By Eric Margolis
Afghanistanâ€™s national election held this week is a sham. A group of candidates, handpicked by the US, will pretend to compete in an election whose outcome has already been determined â€“ by Washington.
The candidates include US groomed politicians, and drug-dealing warlords from the Tajik and Uzbek north. Chief among them, Rashid Dostam, a major war criminal and principal CIA ally who ordered the massacre of over 2,000 Taliban prisoners.
Such is the rotten foundation on which Washington is hoping to build a compliant Afghan â€œdemocracyâ€ that will continue to offer bases to US troops and warplanes. Afghanistanâ€™s majority, the Pashtun tribes, have little voice in the election charade.
The largest, most popular party in Afghanistan, Taliban, and its smaller ally, Hisbi-Islami, have been excluded as â€œterroristsâ€ from the current and past elections. They are boycotting the vote, rightly claiming it will be rigged and run by the western powers and their local collaborators. We see this same pattern of faux democracy across the Mideast.
If an open vote was held today, Taliban would probably win. Americans have no problem it seems working with Afghan Communists, war criminals, and drug kingpins. In fact, under American rule, opium, morphine and heroin production in Afghanistan has surged to all-time record highs. This is called â€œnation-building.â€
After 12 years of using everything in its arsenal short of nuclear weapons, the mighty US military has failed to defeat lightly-armed Taliban forces. The Pashtun tribes are almost certain to keep on fighting indefinitely. A favorite Taliban saying: â€œthe Americans have watches; we have time.â€ The Pashtun defeated four British attempts to colonize Afghanistan, the Soviet effort in the 1980â€™s, and now the US occupation.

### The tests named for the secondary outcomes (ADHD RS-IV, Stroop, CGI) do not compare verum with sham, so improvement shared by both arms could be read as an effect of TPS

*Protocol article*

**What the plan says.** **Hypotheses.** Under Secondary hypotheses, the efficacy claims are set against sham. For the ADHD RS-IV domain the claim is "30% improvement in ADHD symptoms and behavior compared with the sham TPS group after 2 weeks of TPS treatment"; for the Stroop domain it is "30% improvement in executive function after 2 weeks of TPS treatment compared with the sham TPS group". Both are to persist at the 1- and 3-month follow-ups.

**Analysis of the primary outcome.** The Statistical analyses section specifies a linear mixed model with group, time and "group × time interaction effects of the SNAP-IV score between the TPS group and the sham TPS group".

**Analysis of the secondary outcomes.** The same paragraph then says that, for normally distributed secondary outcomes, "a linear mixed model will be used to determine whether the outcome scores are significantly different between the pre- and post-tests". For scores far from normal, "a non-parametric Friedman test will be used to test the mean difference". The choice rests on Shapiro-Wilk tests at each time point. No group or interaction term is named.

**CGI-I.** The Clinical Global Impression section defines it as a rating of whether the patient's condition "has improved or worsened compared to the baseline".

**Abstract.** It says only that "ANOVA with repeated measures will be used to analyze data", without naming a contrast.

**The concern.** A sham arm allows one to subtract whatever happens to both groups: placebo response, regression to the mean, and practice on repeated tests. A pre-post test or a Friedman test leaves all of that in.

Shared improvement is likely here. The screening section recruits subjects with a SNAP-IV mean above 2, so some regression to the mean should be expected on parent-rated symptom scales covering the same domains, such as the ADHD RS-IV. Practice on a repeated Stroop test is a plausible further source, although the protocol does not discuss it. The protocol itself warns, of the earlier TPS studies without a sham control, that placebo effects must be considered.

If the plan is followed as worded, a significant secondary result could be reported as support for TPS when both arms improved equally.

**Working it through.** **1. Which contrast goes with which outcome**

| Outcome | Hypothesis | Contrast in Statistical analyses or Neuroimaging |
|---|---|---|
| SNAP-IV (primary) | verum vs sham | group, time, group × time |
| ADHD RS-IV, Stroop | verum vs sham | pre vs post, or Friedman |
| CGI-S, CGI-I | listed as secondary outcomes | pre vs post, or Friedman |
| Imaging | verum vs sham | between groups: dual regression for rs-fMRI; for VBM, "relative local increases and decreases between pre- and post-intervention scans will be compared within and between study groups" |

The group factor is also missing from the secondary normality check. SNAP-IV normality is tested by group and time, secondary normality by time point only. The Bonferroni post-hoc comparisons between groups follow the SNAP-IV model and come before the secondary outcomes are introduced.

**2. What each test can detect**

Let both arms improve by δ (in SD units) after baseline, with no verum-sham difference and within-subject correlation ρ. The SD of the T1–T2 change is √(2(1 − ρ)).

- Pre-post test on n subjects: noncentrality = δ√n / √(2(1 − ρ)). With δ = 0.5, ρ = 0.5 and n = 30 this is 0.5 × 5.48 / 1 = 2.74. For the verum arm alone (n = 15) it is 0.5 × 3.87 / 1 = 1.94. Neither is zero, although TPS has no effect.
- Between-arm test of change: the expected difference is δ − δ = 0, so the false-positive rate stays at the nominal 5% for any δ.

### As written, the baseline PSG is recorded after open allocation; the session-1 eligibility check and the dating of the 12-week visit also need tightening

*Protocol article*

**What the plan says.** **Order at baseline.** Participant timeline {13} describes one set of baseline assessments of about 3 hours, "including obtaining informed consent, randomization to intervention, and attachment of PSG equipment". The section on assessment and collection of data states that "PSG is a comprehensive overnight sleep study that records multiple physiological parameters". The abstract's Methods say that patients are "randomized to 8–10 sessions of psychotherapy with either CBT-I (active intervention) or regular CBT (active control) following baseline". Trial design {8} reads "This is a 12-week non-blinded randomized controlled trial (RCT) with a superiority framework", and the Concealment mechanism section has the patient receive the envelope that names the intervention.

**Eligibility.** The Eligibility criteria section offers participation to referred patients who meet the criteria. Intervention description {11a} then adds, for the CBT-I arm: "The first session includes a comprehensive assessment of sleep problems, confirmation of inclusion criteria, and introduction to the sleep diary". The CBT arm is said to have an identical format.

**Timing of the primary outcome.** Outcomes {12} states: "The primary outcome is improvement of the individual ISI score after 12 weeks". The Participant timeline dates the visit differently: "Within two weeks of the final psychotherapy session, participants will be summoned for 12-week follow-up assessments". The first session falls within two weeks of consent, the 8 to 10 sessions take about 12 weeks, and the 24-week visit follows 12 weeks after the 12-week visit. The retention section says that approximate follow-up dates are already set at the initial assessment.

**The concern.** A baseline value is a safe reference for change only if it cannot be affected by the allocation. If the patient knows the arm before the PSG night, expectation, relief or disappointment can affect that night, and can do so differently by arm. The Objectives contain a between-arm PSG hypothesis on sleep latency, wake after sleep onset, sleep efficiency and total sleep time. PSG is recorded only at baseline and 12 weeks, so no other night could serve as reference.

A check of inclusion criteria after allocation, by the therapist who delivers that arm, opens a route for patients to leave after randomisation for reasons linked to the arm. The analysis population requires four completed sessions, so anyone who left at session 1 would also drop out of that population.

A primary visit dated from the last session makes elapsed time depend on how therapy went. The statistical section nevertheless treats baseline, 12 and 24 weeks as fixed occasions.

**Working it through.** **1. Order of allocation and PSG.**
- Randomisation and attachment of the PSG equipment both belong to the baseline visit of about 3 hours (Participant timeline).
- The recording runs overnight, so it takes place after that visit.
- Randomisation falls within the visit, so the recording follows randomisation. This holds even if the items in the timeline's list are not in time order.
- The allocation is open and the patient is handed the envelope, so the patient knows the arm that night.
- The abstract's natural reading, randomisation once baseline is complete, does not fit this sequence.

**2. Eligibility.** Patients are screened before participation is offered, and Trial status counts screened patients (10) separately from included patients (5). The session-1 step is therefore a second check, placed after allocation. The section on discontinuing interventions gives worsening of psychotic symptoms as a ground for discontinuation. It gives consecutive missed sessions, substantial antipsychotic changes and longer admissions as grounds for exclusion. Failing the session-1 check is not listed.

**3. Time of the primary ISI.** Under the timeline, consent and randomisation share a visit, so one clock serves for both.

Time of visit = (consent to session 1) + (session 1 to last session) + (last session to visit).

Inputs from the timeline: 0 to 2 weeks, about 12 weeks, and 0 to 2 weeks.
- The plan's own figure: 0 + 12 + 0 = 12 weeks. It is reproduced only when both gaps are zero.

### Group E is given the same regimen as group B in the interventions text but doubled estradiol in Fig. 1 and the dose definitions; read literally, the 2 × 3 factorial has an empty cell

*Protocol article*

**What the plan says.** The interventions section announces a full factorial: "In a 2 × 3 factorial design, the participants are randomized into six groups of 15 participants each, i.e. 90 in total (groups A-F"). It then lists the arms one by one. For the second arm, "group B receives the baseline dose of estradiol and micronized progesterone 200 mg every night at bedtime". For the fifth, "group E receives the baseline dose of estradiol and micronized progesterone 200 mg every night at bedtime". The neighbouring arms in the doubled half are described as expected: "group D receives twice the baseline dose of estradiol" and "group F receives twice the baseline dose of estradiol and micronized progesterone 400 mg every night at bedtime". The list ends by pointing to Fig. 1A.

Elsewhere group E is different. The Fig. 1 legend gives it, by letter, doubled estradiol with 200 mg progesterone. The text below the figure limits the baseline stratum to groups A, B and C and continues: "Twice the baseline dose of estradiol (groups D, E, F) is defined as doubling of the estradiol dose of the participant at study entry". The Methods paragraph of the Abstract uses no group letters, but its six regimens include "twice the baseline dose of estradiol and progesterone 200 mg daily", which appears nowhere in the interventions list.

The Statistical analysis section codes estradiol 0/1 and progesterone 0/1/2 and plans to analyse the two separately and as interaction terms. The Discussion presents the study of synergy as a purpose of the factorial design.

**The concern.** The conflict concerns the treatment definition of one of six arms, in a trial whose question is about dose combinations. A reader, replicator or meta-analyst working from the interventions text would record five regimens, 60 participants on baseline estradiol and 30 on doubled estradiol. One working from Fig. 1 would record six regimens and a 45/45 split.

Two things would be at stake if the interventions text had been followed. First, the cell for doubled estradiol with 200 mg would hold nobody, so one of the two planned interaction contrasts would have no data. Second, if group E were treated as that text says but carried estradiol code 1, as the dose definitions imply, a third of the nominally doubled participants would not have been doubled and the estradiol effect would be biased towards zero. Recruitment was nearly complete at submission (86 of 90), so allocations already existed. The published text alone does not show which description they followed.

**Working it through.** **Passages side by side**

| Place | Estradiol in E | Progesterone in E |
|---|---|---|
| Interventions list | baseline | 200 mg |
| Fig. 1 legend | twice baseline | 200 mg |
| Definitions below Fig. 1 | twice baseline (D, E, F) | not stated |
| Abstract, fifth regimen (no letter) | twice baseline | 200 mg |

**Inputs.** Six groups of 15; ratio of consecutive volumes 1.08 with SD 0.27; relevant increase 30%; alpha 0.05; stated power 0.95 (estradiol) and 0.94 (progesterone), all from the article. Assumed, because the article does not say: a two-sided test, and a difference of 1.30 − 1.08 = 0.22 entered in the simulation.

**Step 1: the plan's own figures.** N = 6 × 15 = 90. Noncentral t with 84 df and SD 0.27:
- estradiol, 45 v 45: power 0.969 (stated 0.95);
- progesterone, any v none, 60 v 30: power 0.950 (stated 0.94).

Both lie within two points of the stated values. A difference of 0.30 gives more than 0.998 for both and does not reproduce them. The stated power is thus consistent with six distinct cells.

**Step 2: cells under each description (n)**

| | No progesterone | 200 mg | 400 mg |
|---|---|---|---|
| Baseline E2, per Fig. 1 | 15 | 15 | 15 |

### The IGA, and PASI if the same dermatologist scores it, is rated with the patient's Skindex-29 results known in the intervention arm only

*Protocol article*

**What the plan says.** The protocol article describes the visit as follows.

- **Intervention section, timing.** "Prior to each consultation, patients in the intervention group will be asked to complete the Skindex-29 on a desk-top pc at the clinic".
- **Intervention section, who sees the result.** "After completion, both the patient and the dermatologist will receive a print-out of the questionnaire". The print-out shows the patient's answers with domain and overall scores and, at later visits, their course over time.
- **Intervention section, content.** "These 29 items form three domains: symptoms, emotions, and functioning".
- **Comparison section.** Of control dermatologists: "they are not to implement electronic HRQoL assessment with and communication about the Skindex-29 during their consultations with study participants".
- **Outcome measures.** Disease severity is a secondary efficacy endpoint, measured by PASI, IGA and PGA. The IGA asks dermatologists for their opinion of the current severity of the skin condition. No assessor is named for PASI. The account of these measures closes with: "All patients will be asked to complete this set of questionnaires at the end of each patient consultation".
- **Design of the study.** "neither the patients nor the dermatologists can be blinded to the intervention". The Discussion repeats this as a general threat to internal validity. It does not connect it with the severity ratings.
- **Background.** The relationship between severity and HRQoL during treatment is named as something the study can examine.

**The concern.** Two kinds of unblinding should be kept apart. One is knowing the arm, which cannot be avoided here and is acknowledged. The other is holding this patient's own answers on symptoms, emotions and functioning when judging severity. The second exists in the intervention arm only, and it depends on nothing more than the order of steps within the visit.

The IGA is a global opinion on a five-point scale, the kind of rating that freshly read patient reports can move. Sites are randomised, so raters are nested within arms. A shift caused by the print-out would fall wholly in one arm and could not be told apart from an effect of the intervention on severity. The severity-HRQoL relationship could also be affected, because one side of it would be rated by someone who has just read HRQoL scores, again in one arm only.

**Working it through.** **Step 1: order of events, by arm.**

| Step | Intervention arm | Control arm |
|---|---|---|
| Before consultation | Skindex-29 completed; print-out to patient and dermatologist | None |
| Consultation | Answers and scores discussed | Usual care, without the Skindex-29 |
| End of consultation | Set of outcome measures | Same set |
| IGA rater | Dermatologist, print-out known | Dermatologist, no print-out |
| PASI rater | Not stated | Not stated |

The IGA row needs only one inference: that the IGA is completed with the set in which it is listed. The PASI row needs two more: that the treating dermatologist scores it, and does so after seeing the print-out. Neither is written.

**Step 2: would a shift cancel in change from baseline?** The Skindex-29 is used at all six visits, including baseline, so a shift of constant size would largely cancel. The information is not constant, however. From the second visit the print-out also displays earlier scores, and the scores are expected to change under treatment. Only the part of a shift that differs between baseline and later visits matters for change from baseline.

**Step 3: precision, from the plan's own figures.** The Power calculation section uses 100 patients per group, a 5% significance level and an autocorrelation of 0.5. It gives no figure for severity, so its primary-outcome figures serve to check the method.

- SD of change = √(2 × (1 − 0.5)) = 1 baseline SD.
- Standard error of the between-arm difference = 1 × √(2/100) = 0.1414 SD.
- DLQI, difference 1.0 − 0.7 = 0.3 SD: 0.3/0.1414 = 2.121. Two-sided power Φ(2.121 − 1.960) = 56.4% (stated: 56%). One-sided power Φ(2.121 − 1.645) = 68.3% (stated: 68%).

Afghanistan has proved the longest war in Americaâ€™s history. As US troops and heavy bombers attacked Taliban position, I wrote in the Los Angeles Times and other newspapers that invading Afghanistan was a terrible mistake, a war that would not be won. Not surprisingly, I was widely denounced.
My column of 26-years was blacklisted by a major newspaper chain after I dared to say the war was lost and a waste of blood and money.
I knew this having been in the field with the Afghan mujahidin during the 1980â€™s Great Jihad (holy war) against Afghanistanâ€™s Soviet occupiers â€“ recounted in my â€œWar at the Top of the World.â€
A few years later, I was present at the birth of Taliban. The Pashtun movement arose during the early 1990â€™s Afghan civil war to fight the mass rape of Afghan women, and combat foreign-backed Afghan Tajik and Uzbek Communists.
Washingtonâ€™s current plan is to install a new, post-Karzai Afghan client regime in Kabul, and keep control of the 400,000-man Afghan police and army who fight for US dollars. The tame Afghan regime will then â€œinviteâ€ some 16,000 US soldiers and airmen, plus large numbers of tribal mercenaries, to stay on and keep Taliban at bay.
The key to ongoing US control of Afghanistan is airbases at Bagram, Kandahar, Herat, and Shindand, supported by bases in Central Asia, Pakistan and the Gulf. The US and its allies could not retain their bases across Afghanistan without mounting hugely expensive 24-hour combat air patrols that respond within minutes to any Taliban attacks. Without constant resupply and support from the air, western forces would be quickly cut off and defeated.
This is one big reason why the war in Afghanistan has so far cost the US $1 trillion dollars. Billions have disappeared due to massive corruption. Without a steady stream of US dollars, the Afghan regime in Kabul would collapse. Pakistan has been paid over $18 billion since 2001 to fight its own Taliban and allow US military operations.
Meanwhile, President Barack Obamaâ€™s efforts to cut US occupation forces in Afghanistan are being openly and brazenly challenged by his own insubordinate military commanders who cannot face admitting defeat at the hands of Taliban â€“ the ultimate humiliation for the high-tech US forces.
But now that China and Russia have challenged the US, the Pentagon has found a new foe and reasons for ever-bigger budgets. So it may reluctantly abandon the Afghan misadventure. After all, who remembers the Vietnam War and the disgraceful flight from Saigon?